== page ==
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Publication numberUS5114153 A
Publication typeGrant
Application numberUS 07/652,945
Publication dateMay 19, 1992
Filing dateFeb 8, 1991
Priority dateFeb 8, 1991
Fee statusPaid
Publication number07652945, 652945, US 5114153 A, US 5114153A, US-A-5114153, US5114153 A, US5114153A
InventorsDonald A. Rosenwinkel, Randall H. Moormann
Original AssigneeBreslow, Morrison, Terzian & Associates, Inc.
Export CitationBiBTeX, EndNote, RefMan
External Links: USPTO, USPTO Assignment, Espacenet
Mechanical card dispenser and method of playing a card game
US 5114153 A
Abstract
The present invention is concerned with providing a game that mechanically dispenses additional cards to a player in a dramatic manner. Card play initially determines whether a player may have to operate the dispenser. However, a chance element in operation of the device may still permit the player to escape receiving any additional cards. Depression of a button in accordance with card play, indexes a disc having variously spaced apart detents for actuating a battery motor driven eccentric wheel that expels the cards from a reservoir.
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Claims(20)
What is claimed as new and desired to be secured by Letters Patent is:
1. A game comprising in combination:
a supply of cards;
a housing having a bottom;
an reservoir in the housing for receiving at least some of the supply of cards;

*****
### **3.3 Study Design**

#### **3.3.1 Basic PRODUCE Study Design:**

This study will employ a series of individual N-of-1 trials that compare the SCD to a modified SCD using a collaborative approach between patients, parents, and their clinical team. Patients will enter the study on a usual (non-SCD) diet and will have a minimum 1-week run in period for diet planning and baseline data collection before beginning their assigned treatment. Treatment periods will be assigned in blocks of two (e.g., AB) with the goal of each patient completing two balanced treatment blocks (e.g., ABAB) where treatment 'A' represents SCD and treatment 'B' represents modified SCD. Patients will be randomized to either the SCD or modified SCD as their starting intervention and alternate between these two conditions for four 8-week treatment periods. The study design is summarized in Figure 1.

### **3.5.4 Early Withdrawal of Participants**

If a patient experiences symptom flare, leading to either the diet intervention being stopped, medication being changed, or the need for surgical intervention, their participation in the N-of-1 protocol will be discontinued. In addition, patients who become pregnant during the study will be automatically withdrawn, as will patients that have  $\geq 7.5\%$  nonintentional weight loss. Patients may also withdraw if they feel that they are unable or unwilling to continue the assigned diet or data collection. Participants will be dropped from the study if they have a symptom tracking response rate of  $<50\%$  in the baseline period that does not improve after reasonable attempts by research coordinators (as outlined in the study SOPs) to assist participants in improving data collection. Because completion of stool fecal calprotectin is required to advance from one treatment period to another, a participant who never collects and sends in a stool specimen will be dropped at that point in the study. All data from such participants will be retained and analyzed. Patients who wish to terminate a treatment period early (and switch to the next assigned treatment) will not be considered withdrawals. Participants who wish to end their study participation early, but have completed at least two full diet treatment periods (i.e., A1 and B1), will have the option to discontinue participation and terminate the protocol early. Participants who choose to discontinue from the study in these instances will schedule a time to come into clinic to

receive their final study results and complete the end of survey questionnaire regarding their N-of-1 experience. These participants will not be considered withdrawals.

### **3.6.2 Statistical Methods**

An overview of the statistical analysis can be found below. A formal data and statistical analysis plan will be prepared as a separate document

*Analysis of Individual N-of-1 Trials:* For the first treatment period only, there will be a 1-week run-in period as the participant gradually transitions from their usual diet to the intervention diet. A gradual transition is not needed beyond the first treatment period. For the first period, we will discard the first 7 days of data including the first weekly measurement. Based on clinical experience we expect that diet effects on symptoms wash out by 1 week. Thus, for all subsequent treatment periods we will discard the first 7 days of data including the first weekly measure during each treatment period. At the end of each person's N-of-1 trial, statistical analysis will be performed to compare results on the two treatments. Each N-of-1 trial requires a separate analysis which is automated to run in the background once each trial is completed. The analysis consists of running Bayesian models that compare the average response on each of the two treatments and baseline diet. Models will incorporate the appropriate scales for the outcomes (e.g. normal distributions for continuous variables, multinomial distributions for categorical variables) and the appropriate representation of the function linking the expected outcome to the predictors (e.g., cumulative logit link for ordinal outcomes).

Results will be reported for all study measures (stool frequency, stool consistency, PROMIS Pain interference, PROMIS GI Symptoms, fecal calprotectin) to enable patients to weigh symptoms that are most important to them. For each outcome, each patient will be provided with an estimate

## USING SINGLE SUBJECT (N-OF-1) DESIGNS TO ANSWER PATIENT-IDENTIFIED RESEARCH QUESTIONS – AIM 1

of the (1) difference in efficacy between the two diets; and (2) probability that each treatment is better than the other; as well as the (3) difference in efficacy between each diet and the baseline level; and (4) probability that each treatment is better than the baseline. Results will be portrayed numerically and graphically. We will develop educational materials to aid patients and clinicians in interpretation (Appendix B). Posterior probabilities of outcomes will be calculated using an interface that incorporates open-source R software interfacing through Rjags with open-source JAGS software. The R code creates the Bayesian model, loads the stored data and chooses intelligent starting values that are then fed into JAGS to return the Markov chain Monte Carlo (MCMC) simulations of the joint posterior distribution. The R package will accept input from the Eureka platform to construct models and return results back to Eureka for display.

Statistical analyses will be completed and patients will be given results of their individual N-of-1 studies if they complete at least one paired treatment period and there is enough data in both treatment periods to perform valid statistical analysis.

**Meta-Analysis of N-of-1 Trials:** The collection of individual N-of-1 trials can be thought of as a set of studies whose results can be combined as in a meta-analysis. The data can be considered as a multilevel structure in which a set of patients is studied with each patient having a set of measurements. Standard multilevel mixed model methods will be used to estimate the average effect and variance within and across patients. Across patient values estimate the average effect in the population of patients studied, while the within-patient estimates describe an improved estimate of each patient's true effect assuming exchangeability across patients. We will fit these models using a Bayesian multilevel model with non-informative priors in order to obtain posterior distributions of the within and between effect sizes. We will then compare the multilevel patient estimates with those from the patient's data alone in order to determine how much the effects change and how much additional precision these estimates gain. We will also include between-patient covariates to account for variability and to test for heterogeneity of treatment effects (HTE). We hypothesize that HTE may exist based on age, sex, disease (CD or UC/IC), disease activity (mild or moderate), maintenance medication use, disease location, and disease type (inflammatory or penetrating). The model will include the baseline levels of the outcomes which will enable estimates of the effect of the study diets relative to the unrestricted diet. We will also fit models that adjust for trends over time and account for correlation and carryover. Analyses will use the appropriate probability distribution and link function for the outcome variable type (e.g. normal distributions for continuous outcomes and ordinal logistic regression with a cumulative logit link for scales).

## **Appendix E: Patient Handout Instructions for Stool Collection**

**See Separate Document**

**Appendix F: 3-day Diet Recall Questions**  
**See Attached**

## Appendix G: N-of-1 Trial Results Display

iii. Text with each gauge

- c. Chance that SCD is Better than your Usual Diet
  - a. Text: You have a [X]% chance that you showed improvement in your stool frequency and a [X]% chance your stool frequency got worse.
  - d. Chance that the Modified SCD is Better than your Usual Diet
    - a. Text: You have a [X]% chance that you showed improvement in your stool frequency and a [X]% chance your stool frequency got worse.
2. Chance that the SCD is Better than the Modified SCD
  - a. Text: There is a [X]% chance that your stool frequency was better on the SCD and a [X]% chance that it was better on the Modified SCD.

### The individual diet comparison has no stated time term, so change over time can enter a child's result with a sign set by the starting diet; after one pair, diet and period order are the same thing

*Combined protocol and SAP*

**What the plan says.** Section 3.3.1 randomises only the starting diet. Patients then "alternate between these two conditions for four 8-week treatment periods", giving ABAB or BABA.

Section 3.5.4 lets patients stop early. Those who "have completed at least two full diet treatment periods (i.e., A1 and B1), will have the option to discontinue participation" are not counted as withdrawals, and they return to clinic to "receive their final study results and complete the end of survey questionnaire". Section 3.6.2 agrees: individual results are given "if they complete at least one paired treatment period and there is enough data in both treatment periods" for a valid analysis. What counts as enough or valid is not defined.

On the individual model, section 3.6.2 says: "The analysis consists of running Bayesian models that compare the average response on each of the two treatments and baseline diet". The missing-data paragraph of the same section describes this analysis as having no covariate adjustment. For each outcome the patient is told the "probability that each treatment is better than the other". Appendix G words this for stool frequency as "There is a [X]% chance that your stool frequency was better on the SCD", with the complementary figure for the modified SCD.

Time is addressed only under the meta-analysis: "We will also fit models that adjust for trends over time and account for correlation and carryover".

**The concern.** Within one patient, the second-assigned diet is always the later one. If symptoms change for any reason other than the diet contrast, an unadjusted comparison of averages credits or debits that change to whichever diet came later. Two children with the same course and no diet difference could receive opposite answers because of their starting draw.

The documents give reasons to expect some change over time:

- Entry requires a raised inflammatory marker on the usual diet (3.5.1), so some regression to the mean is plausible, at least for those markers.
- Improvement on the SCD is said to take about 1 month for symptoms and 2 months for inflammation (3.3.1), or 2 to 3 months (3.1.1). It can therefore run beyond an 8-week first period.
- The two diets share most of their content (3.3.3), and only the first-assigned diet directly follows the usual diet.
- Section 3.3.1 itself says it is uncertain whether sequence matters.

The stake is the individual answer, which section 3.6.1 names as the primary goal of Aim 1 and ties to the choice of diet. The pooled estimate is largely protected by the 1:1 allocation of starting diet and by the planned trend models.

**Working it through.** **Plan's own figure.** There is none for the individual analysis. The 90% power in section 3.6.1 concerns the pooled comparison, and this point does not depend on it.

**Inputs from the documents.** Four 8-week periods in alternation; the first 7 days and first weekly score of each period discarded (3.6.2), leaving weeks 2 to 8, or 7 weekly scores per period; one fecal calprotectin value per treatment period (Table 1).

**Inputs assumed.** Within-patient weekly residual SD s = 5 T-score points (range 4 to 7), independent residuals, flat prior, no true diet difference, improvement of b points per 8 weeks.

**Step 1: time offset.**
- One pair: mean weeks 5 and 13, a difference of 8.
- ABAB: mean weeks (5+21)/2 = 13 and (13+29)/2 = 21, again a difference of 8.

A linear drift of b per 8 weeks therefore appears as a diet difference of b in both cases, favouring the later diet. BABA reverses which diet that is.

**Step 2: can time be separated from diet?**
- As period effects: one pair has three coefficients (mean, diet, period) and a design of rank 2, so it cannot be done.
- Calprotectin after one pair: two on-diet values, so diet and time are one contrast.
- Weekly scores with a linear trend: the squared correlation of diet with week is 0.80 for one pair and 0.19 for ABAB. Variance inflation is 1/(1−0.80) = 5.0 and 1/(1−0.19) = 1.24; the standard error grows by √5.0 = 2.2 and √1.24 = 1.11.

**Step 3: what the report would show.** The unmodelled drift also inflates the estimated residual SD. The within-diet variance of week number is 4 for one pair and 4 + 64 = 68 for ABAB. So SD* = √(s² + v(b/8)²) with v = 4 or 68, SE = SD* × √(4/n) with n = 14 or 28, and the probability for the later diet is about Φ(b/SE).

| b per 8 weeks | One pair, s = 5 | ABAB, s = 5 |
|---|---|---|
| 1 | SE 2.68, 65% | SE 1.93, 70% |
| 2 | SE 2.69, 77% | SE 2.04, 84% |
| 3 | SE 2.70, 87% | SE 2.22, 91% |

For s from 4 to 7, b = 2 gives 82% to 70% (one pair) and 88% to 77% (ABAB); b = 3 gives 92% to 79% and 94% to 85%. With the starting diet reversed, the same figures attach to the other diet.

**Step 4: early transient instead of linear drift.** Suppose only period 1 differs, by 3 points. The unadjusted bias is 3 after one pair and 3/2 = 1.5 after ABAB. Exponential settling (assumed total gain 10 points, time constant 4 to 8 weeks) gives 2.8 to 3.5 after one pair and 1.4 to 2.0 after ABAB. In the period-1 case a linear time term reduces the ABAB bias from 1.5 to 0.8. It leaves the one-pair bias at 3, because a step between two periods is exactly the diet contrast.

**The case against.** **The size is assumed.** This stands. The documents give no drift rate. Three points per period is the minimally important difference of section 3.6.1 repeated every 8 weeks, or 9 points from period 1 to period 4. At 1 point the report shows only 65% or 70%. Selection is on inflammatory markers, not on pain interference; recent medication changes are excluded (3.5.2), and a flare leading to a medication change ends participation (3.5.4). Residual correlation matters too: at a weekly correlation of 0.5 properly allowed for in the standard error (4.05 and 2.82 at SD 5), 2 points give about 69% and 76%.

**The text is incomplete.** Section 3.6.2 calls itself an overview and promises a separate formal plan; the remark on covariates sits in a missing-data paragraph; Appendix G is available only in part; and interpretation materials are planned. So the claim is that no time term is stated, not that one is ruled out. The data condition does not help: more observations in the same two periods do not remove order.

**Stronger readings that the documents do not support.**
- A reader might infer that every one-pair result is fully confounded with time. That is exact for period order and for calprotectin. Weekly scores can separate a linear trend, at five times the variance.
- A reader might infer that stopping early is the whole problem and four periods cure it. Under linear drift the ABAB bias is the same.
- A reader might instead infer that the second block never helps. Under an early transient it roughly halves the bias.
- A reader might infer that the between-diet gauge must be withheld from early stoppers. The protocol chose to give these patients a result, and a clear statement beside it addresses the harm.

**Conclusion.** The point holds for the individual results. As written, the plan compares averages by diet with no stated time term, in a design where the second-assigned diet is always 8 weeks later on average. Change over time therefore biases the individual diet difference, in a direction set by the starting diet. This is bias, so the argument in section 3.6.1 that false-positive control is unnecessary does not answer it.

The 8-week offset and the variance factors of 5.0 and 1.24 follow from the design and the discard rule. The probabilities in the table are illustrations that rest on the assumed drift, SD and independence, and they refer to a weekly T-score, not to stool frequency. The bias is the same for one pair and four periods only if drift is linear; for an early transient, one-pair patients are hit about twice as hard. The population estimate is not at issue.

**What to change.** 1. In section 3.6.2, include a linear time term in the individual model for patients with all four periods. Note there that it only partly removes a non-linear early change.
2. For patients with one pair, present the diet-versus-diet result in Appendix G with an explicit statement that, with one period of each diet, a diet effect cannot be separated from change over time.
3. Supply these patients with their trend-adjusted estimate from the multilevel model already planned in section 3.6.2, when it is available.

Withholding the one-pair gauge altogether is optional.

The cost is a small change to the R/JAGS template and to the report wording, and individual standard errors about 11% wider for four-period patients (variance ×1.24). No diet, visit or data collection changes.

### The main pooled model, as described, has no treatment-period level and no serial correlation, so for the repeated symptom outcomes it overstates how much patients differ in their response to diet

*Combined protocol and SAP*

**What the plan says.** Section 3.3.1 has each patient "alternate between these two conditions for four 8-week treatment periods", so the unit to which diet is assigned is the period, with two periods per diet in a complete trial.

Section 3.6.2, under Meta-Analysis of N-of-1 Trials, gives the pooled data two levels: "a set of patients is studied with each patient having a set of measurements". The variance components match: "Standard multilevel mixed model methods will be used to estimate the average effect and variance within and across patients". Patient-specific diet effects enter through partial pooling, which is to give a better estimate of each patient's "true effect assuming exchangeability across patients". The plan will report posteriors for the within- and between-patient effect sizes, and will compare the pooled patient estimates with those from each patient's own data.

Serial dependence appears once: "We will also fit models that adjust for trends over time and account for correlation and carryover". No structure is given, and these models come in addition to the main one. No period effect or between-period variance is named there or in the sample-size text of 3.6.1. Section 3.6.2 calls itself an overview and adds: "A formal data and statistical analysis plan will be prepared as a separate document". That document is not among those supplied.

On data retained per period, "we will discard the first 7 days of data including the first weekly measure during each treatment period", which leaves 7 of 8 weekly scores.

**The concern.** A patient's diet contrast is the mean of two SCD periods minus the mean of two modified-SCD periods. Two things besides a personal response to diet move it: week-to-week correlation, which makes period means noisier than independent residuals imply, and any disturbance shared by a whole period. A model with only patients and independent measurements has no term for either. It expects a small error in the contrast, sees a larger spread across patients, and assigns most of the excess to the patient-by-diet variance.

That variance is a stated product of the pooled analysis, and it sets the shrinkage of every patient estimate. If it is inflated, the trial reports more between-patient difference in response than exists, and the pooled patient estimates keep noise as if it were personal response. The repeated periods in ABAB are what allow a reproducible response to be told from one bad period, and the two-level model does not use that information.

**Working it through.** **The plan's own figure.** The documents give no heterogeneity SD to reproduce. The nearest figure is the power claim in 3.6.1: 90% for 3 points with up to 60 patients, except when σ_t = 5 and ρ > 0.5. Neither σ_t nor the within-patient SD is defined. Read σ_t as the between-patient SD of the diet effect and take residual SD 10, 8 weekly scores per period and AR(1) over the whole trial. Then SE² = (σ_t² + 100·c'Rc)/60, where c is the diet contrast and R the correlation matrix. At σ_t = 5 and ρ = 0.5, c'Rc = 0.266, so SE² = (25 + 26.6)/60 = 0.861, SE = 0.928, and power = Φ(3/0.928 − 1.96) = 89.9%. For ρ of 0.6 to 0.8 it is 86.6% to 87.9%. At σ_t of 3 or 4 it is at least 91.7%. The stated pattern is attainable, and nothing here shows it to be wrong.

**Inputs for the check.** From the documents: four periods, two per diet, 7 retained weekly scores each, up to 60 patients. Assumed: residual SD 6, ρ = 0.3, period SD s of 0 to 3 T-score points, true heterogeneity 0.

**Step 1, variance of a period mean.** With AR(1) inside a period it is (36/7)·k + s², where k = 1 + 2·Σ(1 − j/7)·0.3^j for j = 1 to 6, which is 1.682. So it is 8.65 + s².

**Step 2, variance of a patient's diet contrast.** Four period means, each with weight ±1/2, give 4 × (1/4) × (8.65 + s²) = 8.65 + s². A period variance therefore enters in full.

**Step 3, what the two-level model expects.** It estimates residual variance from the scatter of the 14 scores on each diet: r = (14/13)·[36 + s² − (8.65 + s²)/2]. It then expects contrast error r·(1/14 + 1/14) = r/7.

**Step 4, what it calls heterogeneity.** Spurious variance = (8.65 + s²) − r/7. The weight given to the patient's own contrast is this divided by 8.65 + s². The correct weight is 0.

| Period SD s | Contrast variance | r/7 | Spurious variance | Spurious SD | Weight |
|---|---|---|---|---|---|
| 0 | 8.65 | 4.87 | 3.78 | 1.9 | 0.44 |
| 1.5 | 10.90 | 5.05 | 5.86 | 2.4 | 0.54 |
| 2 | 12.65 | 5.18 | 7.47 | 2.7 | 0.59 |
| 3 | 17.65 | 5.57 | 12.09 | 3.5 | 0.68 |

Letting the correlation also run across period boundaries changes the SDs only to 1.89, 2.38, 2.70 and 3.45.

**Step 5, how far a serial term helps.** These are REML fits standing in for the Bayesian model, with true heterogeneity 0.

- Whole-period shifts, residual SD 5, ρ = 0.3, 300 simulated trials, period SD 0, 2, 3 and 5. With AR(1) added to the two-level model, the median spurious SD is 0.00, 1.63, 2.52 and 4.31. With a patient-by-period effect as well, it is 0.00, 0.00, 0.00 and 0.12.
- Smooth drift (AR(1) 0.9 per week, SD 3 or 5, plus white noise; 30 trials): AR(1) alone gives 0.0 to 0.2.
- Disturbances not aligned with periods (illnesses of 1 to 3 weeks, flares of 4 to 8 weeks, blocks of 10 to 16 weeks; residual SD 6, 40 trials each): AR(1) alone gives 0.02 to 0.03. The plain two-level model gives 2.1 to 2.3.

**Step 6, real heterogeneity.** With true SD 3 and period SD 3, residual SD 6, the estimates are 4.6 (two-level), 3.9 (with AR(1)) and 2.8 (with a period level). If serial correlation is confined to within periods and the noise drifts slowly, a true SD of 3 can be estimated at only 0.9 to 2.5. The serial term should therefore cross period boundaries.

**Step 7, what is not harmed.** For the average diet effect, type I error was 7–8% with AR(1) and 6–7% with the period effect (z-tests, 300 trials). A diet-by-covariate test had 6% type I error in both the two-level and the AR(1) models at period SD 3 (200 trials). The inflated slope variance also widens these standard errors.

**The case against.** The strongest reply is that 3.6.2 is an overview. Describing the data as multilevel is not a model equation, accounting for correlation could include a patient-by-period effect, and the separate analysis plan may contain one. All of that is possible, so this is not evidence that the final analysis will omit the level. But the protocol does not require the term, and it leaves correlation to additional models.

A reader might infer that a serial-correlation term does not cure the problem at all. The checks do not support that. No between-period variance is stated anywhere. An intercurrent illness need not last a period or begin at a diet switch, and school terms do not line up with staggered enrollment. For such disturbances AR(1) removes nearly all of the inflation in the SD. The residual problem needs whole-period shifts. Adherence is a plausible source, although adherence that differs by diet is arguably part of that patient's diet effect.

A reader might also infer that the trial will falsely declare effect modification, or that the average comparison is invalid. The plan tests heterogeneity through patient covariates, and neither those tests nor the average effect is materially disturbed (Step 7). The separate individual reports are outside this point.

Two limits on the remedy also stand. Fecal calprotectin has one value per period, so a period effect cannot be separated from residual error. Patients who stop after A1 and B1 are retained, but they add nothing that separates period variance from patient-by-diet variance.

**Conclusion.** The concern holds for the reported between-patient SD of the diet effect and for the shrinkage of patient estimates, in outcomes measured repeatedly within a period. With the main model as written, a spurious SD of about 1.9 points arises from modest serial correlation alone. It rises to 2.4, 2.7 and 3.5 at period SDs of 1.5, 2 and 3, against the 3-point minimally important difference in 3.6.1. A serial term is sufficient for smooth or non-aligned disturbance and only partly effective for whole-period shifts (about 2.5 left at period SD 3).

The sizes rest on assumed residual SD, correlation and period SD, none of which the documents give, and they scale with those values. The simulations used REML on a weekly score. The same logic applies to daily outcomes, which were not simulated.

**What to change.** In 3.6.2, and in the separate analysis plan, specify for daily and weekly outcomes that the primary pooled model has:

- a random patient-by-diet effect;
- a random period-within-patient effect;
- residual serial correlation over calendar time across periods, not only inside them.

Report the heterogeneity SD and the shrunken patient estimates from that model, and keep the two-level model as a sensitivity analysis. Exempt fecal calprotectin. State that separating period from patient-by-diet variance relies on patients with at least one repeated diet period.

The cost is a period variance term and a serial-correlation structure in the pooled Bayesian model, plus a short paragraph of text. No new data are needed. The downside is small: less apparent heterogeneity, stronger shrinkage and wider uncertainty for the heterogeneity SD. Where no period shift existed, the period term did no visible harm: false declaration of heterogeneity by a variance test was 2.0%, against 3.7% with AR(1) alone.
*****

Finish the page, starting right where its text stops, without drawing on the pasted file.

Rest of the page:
a motor mounted within the housing;
means driven by the motor for dispensing a bottommost card from the cards in the reservoir;
means for actuating the motor;
a manually depressible actuator carried by the housing; and
means connecting the actuator and the actuating means such that the motor is actuated in response to some but not all manual depressions of the actuator.
2. The game of claim 1 in which the motor is an electrical motor powered by batteries.
3. The game of claim 2 in which:
the actuating means includes a normally open switch; and
the connecting means includes one or more detents selectively engageable with the open switch.
4. The game of claim 3 in which the connecting means includes a rotatable piece and the one or more detents are spaced around the rotatable piece.
5. The game of claim 4 in which the detents are irregularly spaced apart.
6. The game of claim 5 including means rotatably indexing the rotatable piece by incremental steps in response to each depression of the actuator.
7. The game of claim 6 including means releasably restraining the indexing of the rotatable piece.
8. The game of claim 6 in which:
the indexing means includes a member carried by the housing for reciprocating movement;
the member includes means biasing the member out of indexing engagement with the rotatable piece; and
the member includes a cam surface engageable with the manually depressible actuator.
9. The game of claim 8 in which:
the member includes a pawl; and
the rotating piece includes a series of teeth each of which is serially engageable by the pawl.
10. The game of claim 9 in which there are less detents than teeth.
11. The game of claim 1 in which:
the reservoir includes an inclined wall adjacent the dispensing means;
an opening in the wall;
the cards in the reservoir are supported by the wall in dispensing communication with the dispensing means through the opening; and
means biasing the cards in the reservoir against the wall.
12. The game of claim 11 in which the biasing means includes:
a pivotally mounted lever; and
a biasing element urging the lever into pressure exerting engagement with the cards in the reservoir.
13. The game of claim 12 in which the dispensing means includes a rotating eccentric that periodically extends through the opening.
14. The game of claim 1 in which the connecting means includes one or more detents selectively engageable with the actuating means.